It’s a year since Nature and Supernatural Nature hit the internet so after a slice of birthday cake, a sip of rum and a blowing-out of candles, on to this month’s post. This entry focuses on Martha Warren Beckwith’s take on how Jamaican plants got their names
Beckwith wrote: “Most of the local plant-names here collected are evidently English – some applied by the whites, like ‘Rosemary’, others are used to name a plant to which they bear a fancied resemblance, as in the case of ‘Dandelion’, or ‘Batchelor’s-button’… Color, or leaf-shape, or seed-pod suggest the analogy for ‘Milk-tea’, ‘Bat-wing’, ‘Rattleweed’.”
“Other names derive from the disease which they cure, such as ‘Fever-grass’, ‘Worm-weed’, ‘Snake-weed’, or ‘Consumption-weed’.”
She noted how plants with ‘duppy’ or ‘spirit’ in their name were used to ward of unwelcome entities (see duppy-pumpkin).
Some flora was named by what Beckwith described as a ”riddling form” known as “Cromanty talk”. These plants include See-me-contract and Dead-and-wake. Other plant names had more obvious links to Africa, for example, Guinea-weed. African names for children born on particular days of the week (see below) can been found in plants such as Juba-bush and Quaco-bush.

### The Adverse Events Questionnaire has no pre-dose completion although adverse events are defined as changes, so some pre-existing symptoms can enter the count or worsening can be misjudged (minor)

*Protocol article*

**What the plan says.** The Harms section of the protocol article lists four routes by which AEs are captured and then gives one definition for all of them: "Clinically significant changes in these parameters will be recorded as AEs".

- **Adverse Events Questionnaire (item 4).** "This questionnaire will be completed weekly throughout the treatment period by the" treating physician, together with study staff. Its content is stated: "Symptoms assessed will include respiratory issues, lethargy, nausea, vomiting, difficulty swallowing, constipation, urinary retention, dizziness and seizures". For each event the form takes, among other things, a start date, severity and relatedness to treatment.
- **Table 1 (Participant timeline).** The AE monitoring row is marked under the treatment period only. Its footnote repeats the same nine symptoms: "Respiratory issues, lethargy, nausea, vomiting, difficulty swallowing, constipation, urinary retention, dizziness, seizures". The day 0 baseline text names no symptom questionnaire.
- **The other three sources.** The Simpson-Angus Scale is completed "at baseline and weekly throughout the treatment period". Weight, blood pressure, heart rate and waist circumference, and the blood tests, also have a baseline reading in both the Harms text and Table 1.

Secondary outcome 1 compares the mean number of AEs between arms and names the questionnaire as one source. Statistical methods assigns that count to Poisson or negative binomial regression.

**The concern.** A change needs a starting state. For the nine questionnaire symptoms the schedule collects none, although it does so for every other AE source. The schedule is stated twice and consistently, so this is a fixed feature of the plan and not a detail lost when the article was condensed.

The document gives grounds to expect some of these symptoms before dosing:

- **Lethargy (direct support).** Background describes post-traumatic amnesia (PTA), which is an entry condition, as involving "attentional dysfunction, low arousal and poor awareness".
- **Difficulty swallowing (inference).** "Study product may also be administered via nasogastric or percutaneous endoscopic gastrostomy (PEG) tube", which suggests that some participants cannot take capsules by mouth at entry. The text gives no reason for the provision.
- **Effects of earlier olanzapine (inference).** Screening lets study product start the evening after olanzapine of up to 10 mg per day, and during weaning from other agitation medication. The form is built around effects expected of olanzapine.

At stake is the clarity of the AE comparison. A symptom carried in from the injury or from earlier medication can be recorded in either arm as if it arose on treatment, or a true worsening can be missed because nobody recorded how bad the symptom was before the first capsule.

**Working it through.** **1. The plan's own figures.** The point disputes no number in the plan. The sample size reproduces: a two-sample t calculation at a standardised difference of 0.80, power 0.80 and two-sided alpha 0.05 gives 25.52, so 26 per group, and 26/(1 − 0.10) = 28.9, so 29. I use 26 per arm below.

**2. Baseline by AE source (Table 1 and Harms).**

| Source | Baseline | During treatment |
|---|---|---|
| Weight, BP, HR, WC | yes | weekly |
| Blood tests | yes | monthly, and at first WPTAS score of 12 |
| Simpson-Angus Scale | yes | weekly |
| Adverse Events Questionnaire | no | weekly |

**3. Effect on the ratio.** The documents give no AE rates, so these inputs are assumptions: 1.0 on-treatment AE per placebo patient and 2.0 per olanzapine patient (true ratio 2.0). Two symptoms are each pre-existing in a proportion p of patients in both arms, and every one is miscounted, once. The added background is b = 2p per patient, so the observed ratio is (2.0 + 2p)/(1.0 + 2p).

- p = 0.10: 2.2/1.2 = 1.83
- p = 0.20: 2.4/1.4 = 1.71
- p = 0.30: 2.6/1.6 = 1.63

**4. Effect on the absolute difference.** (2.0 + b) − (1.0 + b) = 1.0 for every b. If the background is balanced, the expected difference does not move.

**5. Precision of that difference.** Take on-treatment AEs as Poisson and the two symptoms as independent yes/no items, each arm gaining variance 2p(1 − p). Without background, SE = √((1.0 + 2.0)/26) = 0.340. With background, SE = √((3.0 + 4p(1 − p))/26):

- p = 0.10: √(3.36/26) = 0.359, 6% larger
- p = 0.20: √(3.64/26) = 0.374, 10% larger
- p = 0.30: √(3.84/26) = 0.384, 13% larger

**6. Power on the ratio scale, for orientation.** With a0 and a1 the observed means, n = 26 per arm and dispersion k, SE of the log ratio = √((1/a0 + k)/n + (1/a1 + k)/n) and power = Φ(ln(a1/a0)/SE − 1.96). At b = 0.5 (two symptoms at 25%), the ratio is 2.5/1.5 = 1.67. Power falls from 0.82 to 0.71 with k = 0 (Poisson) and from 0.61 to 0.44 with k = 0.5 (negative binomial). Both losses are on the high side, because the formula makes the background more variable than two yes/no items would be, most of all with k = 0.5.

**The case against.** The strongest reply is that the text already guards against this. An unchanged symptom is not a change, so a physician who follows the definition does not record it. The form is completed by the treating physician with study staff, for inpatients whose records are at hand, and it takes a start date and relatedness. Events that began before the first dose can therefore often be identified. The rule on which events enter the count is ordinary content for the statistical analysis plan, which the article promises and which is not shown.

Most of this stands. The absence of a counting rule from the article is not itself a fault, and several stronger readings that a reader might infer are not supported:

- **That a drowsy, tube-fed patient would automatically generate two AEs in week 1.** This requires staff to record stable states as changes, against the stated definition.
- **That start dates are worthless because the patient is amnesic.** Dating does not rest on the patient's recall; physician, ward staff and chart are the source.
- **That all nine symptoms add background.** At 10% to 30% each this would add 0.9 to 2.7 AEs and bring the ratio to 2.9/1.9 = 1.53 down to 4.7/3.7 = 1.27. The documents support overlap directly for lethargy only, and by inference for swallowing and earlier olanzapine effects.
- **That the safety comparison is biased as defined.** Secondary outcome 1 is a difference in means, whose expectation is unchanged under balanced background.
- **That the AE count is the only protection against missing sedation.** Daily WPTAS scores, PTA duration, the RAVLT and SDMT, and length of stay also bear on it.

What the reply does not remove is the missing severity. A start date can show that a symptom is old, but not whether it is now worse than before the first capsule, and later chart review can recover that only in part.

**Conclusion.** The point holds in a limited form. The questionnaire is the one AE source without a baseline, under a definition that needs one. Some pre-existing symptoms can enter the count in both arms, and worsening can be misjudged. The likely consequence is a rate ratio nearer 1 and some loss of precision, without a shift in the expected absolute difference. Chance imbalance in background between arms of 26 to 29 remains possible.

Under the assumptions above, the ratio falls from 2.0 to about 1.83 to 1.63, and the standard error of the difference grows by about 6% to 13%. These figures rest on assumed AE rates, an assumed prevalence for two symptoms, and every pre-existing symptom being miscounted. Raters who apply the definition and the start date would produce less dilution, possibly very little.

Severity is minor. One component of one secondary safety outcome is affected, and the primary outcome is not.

Beckwith’s list of African day names
Day male female
Sunday Quashe Quasheba
Monday Cudjo Juba
Tuesday Cubena Benaba
Wednesday Quaco Cooba
Thursday Quao Abba
Friday Cuffee Fee-ba
Saturday Quamin Mimba
I look at the criminal-catching properties of Broom-weed.
Martha Warren Beckwith, “Jamaica Ethnobotany” in Martha Warren Beckwith, with music recorded in the field by Helen H. Roberts, Jamaica Folklore (New York: The American Folk-Lore Society, 1928), pp. 6-7
list of African days names in Martha Warren Beckwith, Black Roadways: A Study of Jamaica Folk Life (reprint, New York: Negro Universities Press, 1969, of orig. edn, Chapel Hill: University of North Carolina Press, 1929), p. 59